Whilst this story has Nuix software as its inspiration, the point is a wider one – where do you start when you don’t know where to start on a large collection of data? A combination of software and shoe leather may be needed. And the software and skills may open doors to new practice areas.
I have been focusing on the impact of the Jackson reforms in England and Wales, but the big eDiscovery story of the month has involved a rather different application of a discovery tools and techniques. The focus on court rules and on technology and processes can easily blind us to the importance of data as evidence. Evidence matters (or should matter) as much to investigative journalists as it does to lawyers, and the same technology can be used by both.
The International Consortium of Investigative Journalists (ICIJ) was given anonymously a hard drive containing 260 GB of data including more than 2 million e-mails, as well as Word documents, databases and spreadsheets – as broad a mix of source types as one will find anywhere. Many eDiscovery exercises begin with the question “What have we got here?” – an important point, often overlooked by those who ask simplistically “Why are we don’t just use Google for eDiscovery search”. You need something rather different to investigate this kind of volume of mixed data when you have no idea what it is all about.
The ICIJ turned to Nuix, who provided software licences free of charge to enable investigation of the data. That turned out to include the biggest collection of leaked data in the history of journalism, all relating to financial arrangements of the kind which the rich and powerful use to keep their assets and transactions hidden from view. Government officials, wealthy corporations and individuals, banks and offshore tax advisers all featured, and much more prominently than they would hope.
You can read about it in an article by Nuix CEO Eddie Sheehy called Nuix the Obvious Choice for ICIJ “Global Offshore Money Maze” Investigation which includes a graphical display of the complex webs of interaction which the Nuix software flushed out. You might also be interested in an article called Aussie Software Ferrets Out Hidden Money. The ICIJ’s own telling of the story is called Secret Files Expose Offshore’s Global Impact.
Once you have read these, let’s just hammer that point about the relevance of this to an eDiscovery or investigations exercise. You are not, perhaps, looking for data relating to known custodians and pre-defined issues, and you do not necessarily have a nice tidy set of keywords to start with. You have just a tip-off or a suspicion, perhaps about criminal activity, insider trading, bribery or non-competitive conduct. It is nice to know that you could handle 260 GB comfortably, but that volume of data is not a prerequisite for using tools like Nuix.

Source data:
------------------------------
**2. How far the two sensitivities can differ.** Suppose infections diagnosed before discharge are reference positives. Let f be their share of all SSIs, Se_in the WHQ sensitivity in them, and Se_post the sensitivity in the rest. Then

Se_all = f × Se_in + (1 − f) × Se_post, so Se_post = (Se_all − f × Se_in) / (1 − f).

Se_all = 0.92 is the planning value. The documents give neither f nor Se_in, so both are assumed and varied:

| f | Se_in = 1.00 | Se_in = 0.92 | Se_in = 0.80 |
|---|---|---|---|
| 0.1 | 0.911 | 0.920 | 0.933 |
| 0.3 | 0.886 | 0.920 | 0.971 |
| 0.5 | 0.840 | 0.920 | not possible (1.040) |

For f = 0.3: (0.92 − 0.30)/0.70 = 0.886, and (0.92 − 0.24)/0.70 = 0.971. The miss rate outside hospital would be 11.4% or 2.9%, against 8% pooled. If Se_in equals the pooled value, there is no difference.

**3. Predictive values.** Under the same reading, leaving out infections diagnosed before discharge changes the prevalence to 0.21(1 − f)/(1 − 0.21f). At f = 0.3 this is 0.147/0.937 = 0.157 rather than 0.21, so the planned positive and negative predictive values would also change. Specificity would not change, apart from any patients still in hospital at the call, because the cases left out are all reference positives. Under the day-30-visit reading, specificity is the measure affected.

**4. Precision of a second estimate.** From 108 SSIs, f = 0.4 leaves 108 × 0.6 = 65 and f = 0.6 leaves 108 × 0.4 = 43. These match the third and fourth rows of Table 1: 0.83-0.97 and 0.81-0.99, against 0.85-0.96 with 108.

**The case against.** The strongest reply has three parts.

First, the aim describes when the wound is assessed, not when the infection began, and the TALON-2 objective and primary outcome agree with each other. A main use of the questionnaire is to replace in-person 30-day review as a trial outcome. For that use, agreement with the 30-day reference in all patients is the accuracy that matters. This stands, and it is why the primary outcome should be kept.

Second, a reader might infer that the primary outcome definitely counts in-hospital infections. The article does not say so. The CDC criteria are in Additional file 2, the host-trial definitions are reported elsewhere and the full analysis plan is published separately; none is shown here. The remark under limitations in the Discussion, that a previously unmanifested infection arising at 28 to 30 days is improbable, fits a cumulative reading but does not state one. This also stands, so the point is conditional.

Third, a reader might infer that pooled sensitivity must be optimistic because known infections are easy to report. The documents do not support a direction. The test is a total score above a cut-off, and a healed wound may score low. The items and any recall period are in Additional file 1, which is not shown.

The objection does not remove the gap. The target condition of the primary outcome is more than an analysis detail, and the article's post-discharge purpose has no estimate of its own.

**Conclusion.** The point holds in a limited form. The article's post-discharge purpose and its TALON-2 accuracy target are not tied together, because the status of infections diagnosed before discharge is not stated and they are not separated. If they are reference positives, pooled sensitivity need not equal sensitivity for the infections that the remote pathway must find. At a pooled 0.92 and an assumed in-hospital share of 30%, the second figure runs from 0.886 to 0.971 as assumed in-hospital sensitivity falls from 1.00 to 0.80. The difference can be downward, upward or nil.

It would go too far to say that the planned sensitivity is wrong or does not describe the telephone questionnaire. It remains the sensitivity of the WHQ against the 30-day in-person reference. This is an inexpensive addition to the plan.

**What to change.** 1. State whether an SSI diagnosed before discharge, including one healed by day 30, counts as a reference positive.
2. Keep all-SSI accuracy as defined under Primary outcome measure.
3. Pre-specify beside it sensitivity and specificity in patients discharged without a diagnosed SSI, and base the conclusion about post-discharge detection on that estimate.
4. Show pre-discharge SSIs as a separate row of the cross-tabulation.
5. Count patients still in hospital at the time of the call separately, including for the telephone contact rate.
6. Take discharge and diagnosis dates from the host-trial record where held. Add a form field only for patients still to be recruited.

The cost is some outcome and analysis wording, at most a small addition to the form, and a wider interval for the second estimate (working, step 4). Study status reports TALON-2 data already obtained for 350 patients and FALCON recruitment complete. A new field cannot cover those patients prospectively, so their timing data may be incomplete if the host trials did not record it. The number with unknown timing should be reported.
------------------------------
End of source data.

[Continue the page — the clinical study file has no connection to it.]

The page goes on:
What you want to pick out are themes and connections – names, bank account details or telephone numbers, IP addresses, or anything else which helps identify recurring or related information. That takes a great deal of processing power, quite apart from the search and analytical tools in the software. You need the ability to follow trails and to group material by reference to elements whose identity you could not guess at when you began.
Then think how useful that would be in a conventional eDiscovery exercise when the priority is to get lawyer eyes on the things which potentially matter. The elements of international mystery and high finance make this an intriguing story; its significance, however, lies in its application to our everyday problems.
Two points appears from these articles which are worth attention. One is the reference to “shoe leather” in the ICIJ article. The use of software of this kind, whether it comes from Nuix or anyone else, is a starting-point, a powerful short-cut to human investigations. The article touches on motive and opportunity, both of which require human analysis. Tools like this are empowering agents, not substitutes, for lawyers and journalists alike. The processing and analytics which gave the journalists a jump-start have the same value in the hands of a regulator, and of the legal team which wants to get to the evidence before the regulator does.
The other point, again going well beyond any particular application, is that software of this kind doesn’t run itself – however clever they may be, and however friendly their tools and interfaces, they need guidance from someone who knows how to use them and to evaluate the results. Those skills can help define new career paths, for lawyers who want to expand their practices and for science-trained people who want a practical application for their abilities. I have been writing recently (see The Ghost of Legal Services Yet to Come – a Futurist tells of things that may be) about how law firms can seek out new areas in which they can use their skills – the “white spaces where others are not looking”. An investment in software of this kind, and in acquiring the skills to use it, can open doors well beyond compliance with the civil procedure rules of your home jurisdiction.